Automatic Emergency Braking To Become Standard On Most Vehicles
October 5, 2015
Ten automobile manufacturers have committed to making automatic emergency braking (AEB) standard equipment in all cars manufactured for the US and Canadian market according to a joint announcement by the National Highway Traffic Safety Administration (NHTSA), the US Department of Transportation (DOT), and the Insurance Institute for Highway Safety (IIHS).
Automatic emergency braking uses sensors such as lasers, cameras, radar, or sonar to detect an imminent crash. The system gives the driver a warning and, if the driver doesn’t take action in time, the system will automatically apply braking to avoid the crash. An IIHS study reported that the technology could reduce insurance injury claims by as much as 35 percent.
The system has been offered by several manufacturers over the past several years but only as an option on their high end models. The ten manufacturers who agreed to make the system standard equipment on all models are; Audi, BMW, Ford, General Motors, Mazda, Mercedes-Benz, Tesla, Toyota, Volkswagen and Volvo. Those manufacturers represent 57 percent of the light duty model vehicles produced in the US each year. The automakers have agreed to work with NHTSA and IIHS over the next few months to agree on the details and a start date for implementation of the program.
The act of voluntarily agreeing to make new safety technology standard equipment is unprecedented in the auto industry. Normally, NHTSA suggests standardization of a system and, with the automakers kicking and screaming the whole way, congress then has to pass a law making it required equipment. Two things are happening to change the way things are done between the federal government and the auto industry.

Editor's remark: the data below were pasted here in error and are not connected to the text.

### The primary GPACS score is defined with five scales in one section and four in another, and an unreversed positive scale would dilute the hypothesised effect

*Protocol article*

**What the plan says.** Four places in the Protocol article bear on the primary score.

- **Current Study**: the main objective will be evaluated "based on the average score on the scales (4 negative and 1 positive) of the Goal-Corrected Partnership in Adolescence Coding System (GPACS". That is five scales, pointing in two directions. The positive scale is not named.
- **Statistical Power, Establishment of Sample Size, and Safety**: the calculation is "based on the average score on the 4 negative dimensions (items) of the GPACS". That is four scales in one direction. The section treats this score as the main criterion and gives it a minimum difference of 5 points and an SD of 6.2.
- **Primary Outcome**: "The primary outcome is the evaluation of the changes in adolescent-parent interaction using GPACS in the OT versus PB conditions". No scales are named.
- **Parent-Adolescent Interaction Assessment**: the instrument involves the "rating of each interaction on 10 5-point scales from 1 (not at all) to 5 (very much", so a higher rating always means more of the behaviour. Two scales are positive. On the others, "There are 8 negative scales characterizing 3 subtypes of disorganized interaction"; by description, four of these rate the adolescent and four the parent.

In 2013, IIHS added automatic braking systems to the requirements for a vehicle to earn the designation as a “Top Safety Pick +” in its annual list of safest cars. In January of this year, NHTSA announced that it was adding automatic emergency braking to its “wish list” of required safety equipment on new cars.
By voluntarily agreeing to add automatic emergency braking to their list of standard equipment, the automakers avoid the hassles of dealing with government regulators and remain in charge of the process. Also, as more and more buyers look at the IIHS safety ratings as part of the decision process when selecting a new car, adding automatic emergency braking will also help them get the highly coveted “Top Safety +” designation.
Read more: U.S. DOT and IIHS announce historic commitment from 10 automakers to include automatic emergency braking on all new vehicles